"When life gives you lemons, share them with neighbors!" enthuses the Food is Free Project, a grassroots organization based out of Austin, Texas. The project isn't advocating sharing bad luck; instead, it's championing the idea of connecting neighbors and communities with a bounty of free, homegrown fresh produce.
It all began as a single, front yard organic vegetable garden with a sign explaining that the food was free for the taking. The sign also included contact information for those who wanted to learn more about growing food in a simple manner. The magic of the project is rooted in an economical, self-watering raised bed that "introduces people to a very easy method of growing organic food with very little work," states the organization. Launched in January 2012, within three months, a majority of the surrounding neighborhood was on-board with their own front yard community gardens. But it didn't stop there. The idea has spread around town and across the nation.
Build your own self-watering garden
The founders of the project realized that most people don't grow their own food because of financial considerations, as well as the time it takes to maintain the plot. Through an ingenious and easy-to-build design -- which uses recycled materials -- participants can have a flourishing garden up and running in very little time. The best part, however, is that the bed only needs to be watered once every 2-4 weeks. This not only reduces time spent on upkeep but also drastically lowers the amount of water used. Another advantage is that there is no need to invest in building materials or an expensive drip system. The bed utilizes recycled wood pallets, scrap PVC pipes and wood, tumbled glass from the landfill, donated soil, burlap, political signs and (for the cost of around $2.00) a plastic tarp. The bed takes about 30 minutes to build -- or less, once you get the hang of it.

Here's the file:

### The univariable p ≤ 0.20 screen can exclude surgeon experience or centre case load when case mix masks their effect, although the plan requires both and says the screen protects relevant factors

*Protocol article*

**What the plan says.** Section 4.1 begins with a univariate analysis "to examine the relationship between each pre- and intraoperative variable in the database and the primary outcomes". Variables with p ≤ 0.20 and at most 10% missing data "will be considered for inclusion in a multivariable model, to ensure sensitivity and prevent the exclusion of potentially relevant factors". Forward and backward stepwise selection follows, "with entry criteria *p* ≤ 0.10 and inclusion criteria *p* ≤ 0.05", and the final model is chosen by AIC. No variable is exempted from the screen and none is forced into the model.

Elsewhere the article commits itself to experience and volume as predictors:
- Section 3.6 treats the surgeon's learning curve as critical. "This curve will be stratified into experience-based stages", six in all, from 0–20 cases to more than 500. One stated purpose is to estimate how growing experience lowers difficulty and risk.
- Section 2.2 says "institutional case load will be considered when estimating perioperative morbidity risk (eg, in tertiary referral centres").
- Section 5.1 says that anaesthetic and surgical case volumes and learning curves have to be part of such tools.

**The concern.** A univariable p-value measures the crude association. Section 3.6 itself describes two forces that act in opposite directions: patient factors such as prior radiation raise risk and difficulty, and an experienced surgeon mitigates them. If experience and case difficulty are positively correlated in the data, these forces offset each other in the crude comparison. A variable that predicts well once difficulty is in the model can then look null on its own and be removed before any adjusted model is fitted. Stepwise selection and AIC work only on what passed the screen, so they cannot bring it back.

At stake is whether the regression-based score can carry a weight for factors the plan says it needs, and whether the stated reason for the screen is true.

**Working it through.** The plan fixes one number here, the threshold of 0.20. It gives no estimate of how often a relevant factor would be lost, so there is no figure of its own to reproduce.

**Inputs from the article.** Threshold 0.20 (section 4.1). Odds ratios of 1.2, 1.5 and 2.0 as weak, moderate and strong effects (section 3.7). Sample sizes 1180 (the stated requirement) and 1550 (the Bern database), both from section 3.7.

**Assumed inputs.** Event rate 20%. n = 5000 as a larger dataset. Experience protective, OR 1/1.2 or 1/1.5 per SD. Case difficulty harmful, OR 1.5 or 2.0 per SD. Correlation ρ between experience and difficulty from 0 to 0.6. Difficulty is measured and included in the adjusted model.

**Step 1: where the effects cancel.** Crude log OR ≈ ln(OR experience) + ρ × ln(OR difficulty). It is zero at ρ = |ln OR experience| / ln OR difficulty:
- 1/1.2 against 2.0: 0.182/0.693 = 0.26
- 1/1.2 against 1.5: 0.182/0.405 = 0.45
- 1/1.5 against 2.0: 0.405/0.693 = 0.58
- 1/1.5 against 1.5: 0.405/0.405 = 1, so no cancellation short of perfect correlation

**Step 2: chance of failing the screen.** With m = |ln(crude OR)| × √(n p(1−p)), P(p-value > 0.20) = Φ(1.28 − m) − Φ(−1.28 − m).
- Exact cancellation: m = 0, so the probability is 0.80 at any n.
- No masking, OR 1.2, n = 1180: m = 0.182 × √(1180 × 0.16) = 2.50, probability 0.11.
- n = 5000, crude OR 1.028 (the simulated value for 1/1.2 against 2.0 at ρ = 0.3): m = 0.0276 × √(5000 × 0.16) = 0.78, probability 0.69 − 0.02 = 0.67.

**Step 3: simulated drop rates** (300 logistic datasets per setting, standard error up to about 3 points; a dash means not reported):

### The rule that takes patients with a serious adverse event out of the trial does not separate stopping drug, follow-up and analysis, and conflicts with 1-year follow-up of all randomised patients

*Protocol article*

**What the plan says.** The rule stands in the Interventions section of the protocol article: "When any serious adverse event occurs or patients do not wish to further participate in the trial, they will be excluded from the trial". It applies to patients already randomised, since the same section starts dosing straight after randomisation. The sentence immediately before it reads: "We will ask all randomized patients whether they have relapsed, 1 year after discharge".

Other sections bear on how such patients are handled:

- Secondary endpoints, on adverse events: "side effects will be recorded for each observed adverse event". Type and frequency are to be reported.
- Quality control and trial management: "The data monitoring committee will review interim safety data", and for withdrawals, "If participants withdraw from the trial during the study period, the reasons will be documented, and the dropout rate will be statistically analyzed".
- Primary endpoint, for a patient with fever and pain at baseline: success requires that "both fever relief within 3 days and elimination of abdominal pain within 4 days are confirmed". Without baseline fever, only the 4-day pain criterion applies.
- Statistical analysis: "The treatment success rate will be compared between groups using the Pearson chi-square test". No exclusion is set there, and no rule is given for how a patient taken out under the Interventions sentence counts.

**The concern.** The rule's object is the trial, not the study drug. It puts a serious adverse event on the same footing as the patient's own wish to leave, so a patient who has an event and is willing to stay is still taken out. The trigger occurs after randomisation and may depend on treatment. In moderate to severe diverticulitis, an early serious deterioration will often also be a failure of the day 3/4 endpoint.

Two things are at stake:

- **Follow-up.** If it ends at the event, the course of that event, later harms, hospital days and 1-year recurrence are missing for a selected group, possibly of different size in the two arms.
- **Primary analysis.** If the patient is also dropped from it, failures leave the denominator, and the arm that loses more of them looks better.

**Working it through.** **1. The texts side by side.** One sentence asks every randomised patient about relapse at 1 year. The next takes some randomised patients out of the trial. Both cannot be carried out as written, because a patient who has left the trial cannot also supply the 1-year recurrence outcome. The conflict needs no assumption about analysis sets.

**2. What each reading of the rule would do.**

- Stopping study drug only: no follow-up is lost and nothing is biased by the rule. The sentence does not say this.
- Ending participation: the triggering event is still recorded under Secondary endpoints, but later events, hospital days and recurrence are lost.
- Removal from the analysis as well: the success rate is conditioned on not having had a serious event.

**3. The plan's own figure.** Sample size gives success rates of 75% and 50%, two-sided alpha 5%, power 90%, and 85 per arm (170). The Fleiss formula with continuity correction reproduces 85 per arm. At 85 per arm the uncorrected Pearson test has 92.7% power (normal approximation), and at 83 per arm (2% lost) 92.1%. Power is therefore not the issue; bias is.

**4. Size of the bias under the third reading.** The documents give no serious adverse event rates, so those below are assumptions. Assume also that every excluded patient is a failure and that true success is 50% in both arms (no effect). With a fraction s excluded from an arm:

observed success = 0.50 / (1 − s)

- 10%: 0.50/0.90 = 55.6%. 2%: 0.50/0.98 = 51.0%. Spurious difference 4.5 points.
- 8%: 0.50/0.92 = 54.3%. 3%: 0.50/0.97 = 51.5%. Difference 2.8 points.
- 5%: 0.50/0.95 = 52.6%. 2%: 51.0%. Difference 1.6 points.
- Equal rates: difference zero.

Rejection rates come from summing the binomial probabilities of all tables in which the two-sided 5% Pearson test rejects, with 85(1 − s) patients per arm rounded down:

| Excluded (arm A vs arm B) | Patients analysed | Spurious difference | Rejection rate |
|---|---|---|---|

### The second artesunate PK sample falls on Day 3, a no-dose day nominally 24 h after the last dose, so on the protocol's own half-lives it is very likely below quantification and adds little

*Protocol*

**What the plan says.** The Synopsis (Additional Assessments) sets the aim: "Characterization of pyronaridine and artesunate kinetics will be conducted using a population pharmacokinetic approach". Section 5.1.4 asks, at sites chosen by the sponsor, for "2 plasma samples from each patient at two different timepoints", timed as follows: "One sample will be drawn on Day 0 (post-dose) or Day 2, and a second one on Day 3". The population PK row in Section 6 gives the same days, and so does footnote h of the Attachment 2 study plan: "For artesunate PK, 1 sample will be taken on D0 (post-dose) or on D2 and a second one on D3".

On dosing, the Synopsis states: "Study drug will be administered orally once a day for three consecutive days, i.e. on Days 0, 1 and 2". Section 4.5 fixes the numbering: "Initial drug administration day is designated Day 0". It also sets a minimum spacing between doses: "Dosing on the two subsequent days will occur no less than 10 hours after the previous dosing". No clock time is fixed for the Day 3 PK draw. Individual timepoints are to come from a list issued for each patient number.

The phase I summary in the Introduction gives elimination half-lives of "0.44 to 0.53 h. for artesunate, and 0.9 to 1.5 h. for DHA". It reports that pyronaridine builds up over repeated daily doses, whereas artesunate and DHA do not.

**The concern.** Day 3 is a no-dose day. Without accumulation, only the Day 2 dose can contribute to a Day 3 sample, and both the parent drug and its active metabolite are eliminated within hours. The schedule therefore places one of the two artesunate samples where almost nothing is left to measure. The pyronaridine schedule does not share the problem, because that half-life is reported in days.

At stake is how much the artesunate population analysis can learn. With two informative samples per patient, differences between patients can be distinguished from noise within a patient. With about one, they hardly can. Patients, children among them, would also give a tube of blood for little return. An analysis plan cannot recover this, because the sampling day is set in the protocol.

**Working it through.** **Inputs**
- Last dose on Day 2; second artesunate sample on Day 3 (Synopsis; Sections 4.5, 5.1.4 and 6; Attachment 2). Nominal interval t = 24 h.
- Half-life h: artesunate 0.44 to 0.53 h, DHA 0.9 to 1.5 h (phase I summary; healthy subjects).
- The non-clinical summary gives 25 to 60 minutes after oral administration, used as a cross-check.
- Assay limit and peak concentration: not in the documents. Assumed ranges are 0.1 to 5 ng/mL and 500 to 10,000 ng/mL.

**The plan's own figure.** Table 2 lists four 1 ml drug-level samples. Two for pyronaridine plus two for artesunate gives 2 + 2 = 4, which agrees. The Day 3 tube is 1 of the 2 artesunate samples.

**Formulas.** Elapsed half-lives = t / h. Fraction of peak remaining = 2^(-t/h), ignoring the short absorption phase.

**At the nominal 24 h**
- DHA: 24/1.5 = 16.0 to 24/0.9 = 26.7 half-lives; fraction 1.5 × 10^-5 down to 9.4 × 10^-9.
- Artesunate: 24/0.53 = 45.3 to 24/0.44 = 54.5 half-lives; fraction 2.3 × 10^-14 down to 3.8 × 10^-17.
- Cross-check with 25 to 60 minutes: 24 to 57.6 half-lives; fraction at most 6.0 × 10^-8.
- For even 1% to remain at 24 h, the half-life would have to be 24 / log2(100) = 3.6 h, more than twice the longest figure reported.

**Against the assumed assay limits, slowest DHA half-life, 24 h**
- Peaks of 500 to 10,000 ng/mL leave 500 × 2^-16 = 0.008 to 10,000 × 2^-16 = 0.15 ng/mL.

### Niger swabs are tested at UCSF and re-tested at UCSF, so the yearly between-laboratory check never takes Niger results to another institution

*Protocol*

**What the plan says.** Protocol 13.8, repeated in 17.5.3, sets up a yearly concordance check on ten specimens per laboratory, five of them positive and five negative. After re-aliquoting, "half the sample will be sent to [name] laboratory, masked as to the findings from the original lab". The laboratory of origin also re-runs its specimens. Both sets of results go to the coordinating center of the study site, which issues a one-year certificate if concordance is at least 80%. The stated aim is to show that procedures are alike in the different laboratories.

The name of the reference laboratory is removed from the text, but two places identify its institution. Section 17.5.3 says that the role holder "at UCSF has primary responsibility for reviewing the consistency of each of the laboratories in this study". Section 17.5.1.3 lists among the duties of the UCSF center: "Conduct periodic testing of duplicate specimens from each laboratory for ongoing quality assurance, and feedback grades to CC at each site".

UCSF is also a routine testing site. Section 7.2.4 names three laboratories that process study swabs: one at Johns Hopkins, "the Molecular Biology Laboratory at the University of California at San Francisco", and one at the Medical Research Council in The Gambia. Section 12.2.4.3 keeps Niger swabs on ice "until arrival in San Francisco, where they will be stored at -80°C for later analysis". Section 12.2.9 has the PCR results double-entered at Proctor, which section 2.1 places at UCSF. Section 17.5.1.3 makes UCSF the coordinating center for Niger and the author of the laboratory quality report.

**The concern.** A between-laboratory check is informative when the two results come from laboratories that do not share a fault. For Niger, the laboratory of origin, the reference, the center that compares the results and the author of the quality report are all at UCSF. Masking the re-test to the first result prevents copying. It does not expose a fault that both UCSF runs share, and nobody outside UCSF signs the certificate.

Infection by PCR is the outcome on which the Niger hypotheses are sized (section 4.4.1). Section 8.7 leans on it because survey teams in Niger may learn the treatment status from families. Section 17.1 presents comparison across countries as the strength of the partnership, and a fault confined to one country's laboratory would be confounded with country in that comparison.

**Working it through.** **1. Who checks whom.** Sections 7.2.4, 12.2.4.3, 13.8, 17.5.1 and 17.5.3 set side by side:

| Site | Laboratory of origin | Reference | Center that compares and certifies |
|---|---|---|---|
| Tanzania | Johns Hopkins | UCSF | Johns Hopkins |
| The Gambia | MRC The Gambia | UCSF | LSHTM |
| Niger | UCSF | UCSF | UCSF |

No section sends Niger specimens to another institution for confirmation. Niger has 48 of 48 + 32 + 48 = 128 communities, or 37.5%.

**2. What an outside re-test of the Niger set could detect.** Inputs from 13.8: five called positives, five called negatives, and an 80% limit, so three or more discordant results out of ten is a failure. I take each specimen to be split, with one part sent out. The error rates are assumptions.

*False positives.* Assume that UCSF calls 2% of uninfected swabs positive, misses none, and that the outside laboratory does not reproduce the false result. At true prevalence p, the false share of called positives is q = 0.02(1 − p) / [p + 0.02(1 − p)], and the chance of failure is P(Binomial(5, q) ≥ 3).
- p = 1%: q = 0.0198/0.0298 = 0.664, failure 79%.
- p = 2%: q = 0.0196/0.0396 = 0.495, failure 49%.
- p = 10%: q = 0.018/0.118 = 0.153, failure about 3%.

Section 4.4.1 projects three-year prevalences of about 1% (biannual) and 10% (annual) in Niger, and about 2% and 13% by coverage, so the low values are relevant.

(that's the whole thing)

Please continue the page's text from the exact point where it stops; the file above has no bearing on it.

A zany video demonstrating how to build the raised bed, along with a wealth of other gardening resources, can be found at the Food is Free Project website. Examples of additional drought-resistant techniques include wicking 5-gallon bucket planters, watering with buried clay pots, Hugelkultur beds and a documentary about growing with mulch.
Make the existing model obsolete
As wisely observed by Buckminster Fuller, "You never change things by fighting the existing reality. To change something, build a new model that makes the existing model obsolete." In the face of devastating droughts spreading throughout California and the Southwest, something has to give in the way that we approach agriculture. No longer do we have the luxury of a "business as usual" orientation with wasteful watering practices. By embracing drought-tolerant, small-scale and local growing methods, each one of us can ease the burden on water resources, cut down on pollution, relieve hunger with nourishing food, connect with our neighbors and save money to boot. It's a win-win situation all the way around.
Learn more: www.naturalnews.com/045738_self-watering_garden_bed_sustainable_agriculture_drought_conditions.html